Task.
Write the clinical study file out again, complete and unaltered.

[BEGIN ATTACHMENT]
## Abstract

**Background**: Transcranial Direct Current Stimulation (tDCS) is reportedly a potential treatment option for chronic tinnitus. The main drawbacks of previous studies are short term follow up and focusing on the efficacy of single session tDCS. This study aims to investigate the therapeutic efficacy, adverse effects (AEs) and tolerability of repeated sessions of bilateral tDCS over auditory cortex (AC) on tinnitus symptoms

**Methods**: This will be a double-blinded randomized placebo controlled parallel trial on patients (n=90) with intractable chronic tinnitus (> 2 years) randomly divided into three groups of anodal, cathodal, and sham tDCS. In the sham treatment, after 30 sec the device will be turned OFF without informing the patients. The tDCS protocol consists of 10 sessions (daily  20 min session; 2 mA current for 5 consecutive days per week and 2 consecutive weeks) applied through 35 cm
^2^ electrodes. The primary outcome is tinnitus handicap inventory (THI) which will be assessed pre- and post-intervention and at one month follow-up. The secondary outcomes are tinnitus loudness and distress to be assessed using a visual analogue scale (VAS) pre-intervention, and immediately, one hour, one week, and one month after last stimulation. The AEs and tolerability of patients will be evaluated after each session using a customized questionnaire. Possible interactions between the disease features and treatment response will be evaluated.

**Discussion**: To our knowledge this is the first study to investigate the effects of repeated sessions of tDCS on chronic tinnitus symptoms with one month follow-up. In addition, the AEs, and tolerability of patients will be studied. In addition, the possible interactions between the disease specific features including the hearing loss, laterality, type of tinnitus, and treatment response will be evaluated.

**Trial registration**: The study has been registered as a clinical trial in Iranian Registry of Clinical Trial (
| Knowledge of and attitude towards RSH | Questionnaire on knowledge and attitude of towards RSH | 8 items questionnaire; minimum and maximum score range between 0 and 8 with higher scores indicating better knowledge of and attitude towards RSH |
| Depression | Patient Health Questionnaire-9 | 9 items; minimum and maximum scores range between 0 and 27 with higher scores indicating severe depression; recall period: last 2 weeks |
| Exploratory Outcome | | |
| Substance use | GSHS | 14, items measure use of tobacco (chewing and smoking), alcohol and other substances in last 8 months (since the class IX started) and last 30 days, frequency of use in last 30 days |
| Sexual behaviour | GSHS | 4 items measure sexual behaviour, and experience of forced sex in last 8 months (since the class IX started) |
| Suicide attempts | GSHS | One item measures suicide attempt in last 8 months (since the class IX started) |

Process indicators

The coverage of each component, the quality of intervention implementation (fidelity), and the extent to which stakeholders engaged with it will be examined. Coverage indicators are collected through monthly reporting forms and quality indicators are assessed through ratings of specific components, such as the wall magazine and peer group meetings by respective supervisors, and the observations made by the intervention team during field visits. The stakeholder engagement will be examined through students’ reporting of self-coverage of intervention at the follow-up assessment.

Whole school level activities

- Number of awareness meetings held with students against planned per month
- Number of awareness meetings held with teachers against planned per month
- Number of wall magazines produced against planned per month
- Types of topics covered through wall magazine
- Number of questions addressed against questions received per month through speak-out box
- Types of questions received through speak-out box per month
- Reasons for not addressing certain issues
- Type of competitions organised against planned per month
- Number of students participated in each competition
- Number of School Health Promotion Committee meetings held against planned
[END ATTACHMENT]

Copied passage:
## Abstract

**Background**: Transcranial Direct Current Stimulation (tDCS) is reportedly a potential treatment option for chronic tinnitus. The main drawbacks of previous studies are short term follow up and focusing on the efficacy of single session tDCS. This study aims to investigate the therapeutic efficacy, adverse effects (AEs) and tolerability of repeated sessions of bilateral tDCS over auditory cortex (AC) on tinnitus symptoms

**Methods**: This will be a double-blinded randomized placebo controlled parallel trial on patients (n=90) with intractable chronic tinnitus (> 2 years) randomly divided into three groups of anodal, cathodal, and sham tDCS. In the sham treatment, after 30 sec the device will be turned OFF without informing the patients. The tDCS protocol consists of 10 sessions (daily  20 min session; 2 mA current for 5 consecutive days per week and 2 consecutive weeks) applied through 35 cm
^2^ electrodes. The primary outcome is tinnitus handicap inventory (THI) which will be assessed pre- and post-intervention and at one month follow-up. The secondary outcomes are tinnitus loudness and distress to be assessed using a visual analogue scale (VAS) pre-intervention, and immediately, one hour, one week, and one month after last stimulation. The AEs and tolerability of patients will be evaluated after each session using a customized questionnaire. Possible interactions between the disease features and treatment response will be evaluated.

**Discussion**: To our knowledge this is the first study to investigate the effects of repeated sessions of tDCS on chronic tinnitus symptoms with one month follow-up. In addition, the AEs, and tolerability of patients will be studied. In addition, the possible interactions between the disease specific features including the hearing loss, laterality, type of tinnitus, and treatment response will be evaluated.

**Trial registration**: The study has been registered as a clinical trial in Iranian Registry of Clinical Trial (
| Knowledge of and attitude towards RSH | Questionnaire on knowledge and attitude of towards RSH | 8 items questionnaire; minimum and maximum score range between 0 and 8 with higher scores indicating better knowledge of and attitude towards RSH |
| Depression | Patient Health Questionnaire-9 | 9 items; minimum and maximum scores range between 0 and 27 with higher scores indicating severe depression; recall period: last 2 weeks |
| Exploratory Outcome | | |
| Substance use | GSHS | 14, items measure use of tobacco (chewing and smoking), alcohol and other substances in last 8 months (since the class IX started) and last 30 days, frequency of use in last 30 days |
| Sexual behaviour | GSHS | 4 items measure sexual behaviour, and experience of forced sex in last 8 months (since the class IX started) |
| Suicide attempts | GSHS | One item measures suicide attempt in last 8 months (since the class IX started) |

Process indicators

The coverage of each component, the quality of intervention implementation (fidelity), and the extent to which stakeholders engaged with it will be examined. Coverage indicators are collected through monthly reporting forms and quality indicators are assessed through ratings of specific components, such as the wall magazine and peer group meetings by respective supervisors, and the observations made by the intervention team during field visits. The stakeholder engagement will be examined through students’ reporting of self-coverage of intervention at the follow-up assessment.

Whole school level activities

- Number of awareness meetings held with students against planned per month
- Number of awareness meetings held with teachers against planned per month
- Number of wall magazines produced against planned per month
- Types of topics covered through wall magazine
- Number of questions addressed against questions received per month through speak-out box
- Types of questions received through speak-out box per month
- Reasons for not addressing certain issues
- Type of competitions organised against planned per month
- Number of students participated in each competition
- Number of School Health Promotion Committee meetings held against planned